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Hex City

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press release

Hex City: a regional approach to planning new cities.

A young English language teacher with diverse interests pondered over the issue of traffic congestion and penciled out a solution that was finally named Hex City. It was an idea that seemed too good to be new.

As the name suggests, the design uses a hexagon network of arterial roads. Although the design was not initially based on geometry or on the concept of ideal city, hexagons proved to be the answer. The aim was simple, to create a road transport system without traffic signals.

After sharing Hex City with a few professors across the globe, Professor Eran Ben-Joseph at MIT pointed out some examples of hexagonal towns. His own words - nothing new under the sun. Although not widely know, hexagonal towns were proposed over 100 years ago. For 30 years planners proved their efficient land use, economic and esthetic superiority compared with the grid iron system - yet not one scheme was ever constructed in full. (1)

Astounded by this marvel in town planning, Charles Ward, the man behind Hex City, had rediscovered something that had already been forgotten. Why have hexagonal designs still not taken off?? The work continued.

Comparing Hex City with designs by Charles Lamb, Noulan Cauchon and Barry Parker was an interesting process. It pointed out other benefits inherent in Hex City and solves some of the problems these planners faced 100 years ago. The hexagon might not be new, but Hex CIty is a new design on an old idea.

"Not trained as a planner, my four observations came from commuting on the bus and driving. Through traffic increases traffic and common centers of interest converges traffic. New cities must avoid these two perils, the latter being a ideological shift. The roundabout, when not used excessively, proves to be the most diplomatic of junctions. Finally the freeway, the silver lining for every new driver who can legally experience speed and escape the city at last - midweek. These observations became simple rules".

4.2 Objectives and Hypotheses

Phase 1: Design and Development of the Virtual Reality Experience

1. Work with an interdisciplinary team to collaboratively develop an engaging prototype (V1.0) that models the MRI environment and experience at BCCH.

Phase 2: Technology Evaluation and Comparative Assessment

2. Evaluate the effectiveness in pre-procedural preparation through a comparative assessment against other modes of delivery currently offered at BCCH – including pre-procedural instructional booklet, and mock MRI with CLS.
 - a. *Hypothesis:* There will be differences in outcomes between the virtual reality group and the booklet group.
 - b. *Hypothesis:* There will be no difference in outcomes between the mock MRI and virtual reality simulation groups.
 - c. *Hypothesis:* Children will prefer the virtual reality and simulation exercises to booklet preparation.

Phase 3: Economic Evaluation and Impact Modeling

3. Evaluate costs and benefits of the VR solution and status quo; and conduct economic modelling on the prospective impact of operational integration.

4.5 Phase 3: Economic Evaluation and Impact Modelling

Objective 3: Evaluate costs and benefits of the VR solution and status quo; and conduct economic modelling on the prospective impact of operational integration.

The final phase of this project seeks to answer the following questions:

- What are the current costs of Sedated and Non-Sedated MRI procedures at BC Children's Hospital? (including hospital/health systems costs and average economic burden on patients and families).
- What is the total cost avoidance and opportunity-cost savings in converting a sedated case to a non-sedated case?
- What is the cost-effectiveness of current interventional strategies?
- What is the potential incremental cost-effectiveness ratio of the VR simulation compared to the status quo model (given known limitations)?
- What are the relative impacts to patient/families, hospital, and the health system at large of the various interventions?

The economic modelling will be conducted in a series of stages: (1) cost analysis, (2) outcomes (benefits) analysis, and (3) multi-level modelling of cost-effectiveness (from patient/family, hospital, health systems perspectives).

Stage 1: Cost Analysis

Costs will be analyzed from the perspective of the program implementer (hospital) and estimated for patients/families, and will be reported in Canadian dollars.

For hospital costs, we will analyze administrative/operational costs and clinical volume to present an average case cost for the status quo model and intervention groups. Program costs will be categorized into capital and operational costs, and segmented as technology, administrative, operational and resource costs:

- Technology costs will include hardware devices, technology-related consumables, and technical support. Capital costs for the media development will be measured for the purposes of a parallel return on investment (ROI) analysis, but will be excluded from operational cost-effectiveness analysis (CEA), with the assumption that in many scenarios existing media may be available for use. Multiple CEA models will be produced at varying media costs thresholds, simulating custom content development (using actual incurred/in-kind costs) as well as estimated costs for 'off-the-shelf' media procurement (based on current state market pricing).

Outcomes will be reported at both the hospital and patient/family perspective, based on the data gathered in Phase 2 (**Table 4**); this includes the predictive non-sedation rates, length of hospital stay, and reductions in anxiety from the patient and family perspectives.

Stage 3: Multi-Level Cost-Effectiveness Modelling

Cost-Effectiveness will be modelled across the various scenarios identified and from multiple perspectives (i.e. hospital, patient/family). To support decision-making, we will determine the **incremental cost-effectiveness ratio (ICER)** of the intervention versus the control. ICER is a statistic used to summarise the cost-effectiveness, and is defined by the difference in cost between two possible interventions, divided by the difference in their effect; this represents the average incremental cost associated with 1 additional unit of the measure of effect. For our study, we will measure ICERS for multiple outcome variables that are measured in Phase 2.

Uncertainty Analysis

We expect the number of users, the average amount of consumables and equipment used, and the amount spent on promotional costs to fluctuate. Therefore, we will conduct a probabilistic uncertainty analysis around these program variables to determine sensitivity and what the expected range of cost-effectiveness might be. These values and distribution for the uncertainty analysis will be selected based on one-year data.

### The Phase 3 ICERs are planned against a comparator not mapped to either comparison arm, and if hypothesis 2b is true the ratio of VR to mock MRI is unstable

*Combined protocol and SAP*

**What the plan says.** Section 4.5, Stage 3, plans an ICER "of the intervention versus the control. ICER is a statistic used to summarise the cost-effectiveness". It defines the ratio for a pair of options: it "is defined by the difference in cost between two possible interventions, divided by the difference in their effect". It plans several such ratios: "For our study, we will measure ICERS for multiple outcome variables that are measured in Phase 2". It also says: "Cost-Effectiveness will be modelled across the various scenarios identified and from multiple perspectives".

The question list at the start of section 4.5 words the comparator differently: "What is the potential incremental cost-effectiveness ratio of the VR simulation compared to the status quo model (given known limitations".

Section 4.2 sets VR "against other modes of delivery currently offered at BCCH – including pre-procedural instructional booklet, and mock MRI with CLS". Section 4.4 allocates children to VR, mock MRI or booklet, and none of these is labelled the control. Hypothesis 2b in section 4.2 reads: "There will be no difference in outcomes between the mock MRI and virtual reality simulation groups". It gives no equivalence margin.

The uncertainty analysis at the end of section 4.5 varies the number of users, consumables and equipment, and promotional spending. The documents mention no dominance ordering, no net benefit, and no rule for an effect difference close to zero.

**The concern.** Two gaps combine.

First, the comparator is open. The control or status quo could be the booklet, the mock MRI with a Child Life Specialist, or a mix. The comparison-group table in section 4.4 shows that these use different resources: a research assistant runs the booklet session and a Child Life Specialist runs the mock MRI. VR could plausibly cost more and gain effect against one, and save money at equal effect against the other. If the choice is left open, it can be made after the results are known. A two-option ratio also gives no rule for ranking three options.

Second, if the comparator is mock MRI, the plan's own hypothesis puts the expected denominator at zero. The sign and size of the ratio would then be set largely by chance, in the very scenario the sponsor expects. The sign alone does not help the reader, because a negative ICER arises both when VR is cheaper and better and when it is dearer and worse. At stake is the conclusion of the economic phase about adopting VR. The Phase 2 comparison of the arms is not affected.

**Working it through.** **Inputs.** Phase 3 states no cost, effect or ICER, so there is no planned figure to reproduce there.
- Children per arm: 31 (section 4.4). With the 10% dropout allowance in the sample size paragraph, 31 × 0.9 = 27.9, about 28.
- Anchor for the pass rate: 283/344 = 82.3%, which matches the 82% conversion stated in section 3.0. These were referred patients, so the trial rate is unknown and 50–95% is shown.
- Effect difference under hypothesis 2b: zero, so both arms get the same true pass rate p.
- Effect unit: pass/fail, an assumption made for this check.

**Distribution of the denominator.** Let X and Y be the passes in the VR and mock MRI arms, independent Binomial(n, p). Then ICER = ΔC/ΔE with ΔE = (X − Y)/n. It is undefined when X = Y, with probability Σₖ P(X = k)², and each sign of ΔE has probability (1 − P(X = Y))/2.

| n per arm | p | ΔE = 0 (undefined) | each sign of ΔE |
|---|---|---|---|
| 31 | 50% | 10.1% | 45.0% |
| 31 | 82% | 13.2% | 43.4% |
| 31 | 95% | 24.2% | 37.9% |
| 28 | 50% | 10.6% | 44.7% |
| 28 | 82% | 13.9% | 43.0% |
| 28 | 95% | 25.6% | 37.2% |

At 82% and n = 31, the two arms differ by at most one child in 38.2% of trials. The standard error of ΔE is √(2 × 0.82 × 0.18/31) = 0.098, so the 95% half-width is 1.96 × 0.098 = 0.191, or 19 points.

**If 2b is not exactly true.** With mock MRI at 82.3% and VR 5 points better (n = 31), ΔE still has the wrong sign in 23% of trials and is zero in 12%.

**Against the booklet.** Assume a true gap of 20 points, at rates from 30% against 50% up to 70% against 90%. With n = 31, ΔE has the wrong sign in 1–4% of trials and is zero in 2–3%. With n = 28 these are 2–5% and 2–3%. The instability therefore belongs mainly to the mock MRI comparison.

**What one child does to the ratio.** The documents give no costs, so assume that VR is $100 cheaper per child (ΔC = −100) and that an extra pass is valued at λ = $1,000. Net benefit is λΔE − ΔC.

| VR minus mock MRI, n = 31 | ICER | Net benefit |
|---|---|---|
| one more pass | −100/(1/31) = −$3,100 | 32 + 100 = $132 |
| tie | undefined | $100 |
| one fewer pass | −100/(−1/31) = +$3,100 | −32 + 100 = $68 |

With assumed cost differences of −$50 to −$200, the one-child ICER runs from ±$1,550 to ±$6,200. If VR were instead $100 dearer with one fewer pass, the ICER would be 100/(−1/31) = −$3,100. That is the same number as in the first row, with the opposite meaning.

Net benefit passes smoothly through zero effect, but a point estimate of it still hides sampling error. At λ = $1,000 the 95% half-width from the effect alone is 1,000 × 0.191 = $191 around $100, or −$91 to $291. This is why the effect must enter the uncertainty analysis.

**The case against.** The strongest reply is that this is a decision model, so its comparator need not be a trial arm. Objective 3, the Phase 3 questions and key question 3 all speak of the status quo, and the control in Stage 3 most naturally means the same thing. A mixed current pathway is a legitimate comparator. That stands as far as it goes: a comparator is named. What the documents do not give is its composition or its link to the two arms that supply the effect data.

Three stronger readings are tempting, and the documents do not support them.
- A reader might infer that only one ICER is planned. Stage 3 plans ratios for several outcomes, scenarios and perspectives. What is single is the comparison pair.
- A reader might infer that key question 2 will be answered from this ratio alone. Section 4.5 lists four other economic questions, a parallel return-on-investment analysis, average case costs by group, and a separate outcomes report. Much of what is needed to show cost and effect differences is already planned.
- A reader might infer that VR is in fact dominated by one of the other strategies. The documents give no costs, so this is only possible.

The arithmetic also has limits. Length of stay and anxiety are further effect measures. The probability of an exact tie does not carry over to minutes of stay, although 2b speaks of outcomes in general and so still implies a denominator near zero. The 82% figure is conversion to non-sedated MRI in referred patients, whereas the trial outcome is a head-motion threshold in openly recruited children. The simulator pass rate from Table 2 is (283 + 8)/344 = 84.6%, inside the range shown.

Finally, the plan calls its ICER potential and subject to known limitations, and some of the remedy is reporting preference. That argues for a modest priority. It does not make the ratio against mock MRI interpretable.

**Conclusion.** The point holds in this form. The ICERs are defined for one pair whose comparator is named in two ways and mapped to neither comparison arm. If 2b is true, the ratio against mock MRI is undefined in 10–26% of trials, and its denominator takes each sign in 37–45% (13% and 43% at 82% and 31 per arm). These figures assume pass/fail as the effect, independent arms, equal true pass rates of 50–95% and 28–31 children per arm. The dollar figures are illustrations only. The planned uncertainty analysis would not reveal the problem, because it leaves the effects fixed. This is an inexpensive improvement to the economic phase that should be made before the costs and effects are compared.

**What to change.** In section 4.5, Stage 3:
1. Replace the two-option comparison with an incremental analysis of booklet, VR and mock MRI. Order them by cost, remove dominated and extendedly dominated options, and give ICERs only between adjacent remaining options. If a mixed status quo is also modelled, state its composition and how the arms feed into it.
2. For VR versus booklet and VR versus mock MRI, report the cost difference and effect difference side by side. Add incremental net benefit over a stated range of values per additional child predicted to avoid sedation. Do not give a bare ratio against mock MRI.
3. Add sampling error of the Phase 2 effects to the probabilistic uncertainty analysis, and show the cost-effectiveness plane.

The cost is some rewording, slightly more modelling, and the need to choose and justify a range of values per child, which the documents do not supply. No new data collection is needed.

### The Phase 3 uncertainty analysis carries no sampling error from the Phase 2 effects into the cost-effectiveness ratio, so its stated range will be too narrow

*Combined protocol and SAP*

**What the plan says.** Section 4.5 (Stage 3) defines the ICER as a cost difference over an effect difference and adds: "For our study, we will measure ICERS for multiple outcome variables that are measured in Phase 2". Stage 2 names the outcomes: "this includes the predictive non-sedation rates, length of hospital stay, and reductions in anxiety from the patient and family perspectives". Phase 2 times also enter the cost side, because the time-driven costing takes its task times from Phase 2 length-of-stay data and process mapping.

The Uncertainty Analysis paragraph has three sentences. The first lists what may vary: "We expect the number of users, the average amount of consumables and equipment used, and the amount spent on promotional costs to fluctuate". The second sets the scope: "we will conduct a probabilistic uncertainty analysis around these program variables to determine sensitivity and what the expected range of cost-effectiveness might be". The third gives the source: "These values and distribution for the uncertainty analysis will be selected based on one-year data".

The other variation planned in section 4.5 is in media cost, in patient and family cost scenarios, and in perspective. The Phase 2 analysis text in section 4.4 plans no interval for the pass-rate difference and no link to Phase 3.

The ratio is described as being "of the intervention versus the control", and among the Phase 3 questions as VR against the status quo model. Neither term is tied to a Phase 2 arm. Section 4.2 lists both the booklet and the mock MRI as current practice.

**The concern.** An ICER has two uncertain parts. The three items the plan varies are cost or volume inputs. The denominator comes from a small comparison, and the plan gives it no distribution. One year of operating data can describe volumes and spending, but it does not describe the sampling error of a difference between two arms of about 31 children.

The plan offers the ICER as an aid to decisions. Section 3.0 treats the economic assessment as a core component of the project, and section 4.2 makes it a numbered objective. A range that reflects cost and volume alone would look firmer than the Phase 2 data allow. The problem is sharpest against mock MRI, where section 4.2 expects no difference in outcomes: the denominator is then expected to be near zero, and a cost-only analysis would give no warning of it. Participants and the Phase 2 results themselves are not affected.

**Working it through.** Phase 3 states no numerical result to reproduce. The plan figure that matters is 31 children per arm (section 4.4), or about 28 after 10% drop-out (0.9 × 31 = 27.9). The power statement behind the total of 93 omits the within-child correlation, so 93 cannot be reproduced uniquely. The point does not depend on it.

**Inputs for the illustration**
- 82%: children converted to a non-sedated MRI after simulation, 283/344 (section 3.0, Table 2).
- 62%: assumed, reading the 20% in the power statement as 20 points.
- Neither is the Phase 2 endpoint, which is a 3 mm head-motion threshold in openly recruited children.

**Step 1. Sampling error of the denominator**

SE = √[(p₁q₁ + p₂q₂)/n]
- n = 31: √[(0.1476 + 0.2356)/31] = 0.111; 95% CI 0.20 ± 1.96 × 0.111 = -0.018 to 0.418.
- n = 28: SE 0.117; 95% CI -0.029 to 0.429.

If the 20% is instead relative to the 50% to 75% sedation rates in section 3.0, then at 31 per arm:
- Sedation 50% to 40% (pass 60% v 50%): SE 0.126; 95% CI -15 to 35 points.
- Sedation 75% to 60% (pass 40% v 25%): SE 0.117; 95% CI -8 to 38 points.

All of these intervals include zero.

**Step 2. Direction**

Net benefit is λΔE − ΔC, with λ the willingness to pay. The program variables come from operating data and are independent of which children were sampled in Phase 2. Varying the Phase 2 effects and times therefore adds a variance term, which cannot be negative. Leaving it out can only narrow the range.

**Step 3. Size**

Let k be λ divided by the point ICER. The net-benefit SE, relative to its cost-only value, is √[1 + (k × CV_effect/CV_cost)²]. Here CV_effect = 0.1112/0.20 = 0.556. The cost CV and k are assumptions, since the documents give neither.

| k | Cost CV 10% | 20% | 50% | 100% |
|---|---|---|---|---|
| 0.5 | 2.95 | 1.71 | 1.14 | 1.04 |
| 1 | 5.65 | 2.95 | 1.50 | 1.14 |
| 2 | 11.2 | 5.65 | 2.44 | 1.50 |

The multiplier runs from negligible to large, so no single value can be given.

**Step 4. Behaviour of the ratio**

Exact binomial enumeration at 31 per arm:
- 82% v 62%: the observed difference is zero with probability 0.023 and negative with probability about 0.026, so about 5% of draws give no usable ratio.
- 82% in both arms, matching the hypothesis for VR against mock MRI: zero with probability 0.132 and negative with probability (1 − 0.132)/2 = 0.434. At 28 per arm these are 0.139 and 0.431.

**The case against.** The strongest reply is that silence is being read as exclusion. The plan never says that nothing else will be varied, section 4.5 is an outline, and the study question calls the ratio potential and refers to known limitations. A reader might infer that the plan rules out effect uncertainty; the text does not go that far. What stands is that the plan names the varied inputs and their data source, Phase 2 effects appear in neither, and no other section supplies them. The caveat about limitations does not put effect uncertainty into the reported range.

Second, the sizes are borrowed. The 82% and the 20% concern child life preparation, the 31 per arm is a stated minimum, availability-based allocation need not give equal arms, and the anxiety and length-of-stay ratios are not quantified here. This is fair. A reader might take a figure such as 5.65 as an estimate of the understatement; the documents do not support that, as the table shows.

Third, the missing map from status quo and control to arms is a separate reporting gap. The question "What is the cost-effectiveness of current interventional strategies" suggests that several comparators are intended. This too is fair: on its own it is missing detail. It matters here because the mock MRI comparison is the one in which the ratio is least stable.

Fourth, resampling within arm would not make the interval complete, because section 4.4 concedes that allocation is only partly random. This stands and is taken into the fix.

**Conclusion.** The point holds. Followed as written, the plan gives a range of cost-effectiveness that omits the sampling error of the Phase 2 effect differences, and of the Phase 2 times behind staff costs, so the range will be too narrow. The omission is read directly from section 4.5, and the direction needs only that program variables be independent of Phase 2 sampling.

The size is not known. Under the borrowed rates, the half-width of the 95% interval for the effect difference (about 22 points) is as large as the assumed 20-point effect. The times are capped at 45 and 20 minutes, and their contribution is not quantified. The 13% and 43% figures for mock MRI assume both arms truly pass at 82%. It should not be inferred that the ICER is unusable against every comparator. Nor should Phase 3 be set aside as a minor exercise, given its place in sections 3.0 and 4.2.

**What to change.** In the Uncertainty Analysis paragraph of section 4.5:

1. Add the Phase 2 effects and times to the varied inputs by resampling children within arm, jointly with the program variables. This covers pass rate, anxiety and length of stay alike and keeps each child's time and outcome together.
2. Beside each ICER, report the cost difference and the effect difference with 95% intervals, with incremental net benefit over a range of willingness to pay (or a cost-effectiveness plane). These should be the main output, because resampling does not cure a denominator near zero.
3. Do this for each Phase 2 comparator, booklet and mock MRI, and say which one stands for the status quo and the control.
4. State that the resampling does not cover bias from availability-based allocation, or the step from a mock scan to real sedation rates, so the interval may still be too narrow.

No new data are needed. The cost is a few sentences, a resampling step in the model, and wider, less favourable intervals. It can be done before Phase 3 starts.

Distilled to its bear minimum, the design is based on three main ideas.

The first idea separates the freeway system from the fabric of local roads and creating a one-way freeway suitable for longer journeys. Shorter journeys are more accessible by bicycle or on foot than by car, thus reducing the convenience of the car to go to the post office. The lack of through traffic and convenience-car-dependancy allowed the residential zones to do without signals too and improve the community as a whole.

Secondly and by far the main ideological shift people are faced with is decentralizing the city centre over a multitude of centers, referred to as nodes. Re-distribute centers of interest and you reduce congestion. The benefit is two fold, people live nearer nodes A and B and traveling to C D E F G H I and J is, quite literally, only a bike ride across the park.

Finally, the whole systems relies on a balance archived by strategic zoning. With an ambitious 50% of land designated as woodland, farmland and recreational land, the design contributes to the environmental aspect of cities and the quality of life of individuals. These huge hexagonal parks, surrounded by six residential areas and six commercial nodes, take centre stage in the cities identity. They differentiate Hex City from existing cities or previous hexagonal town designs and pave the way for new, sustainable, environmentally conscious cities.

Hex City, or any derivative plans that might developed from these ideas, could help model a new era in regional planning. Gone are the days of boldness and the brilliance and magic that comes from such movements. Yet more and more do we see an expensive, quick fix solution to congestion. We can now prevent this from happening. Solutions only come out of understanding the problem, not other known solutions. And as this example promises, one need not be a planner to find solutions.

Find out more about Hex City http://www.ex1st.com/hexcity

1. Hexagonal Planning in Theory and Practice, by Eran Ben-Josephand David Gordon


seamless transport
environmental zoning
connected community
decentralized city
flexible design


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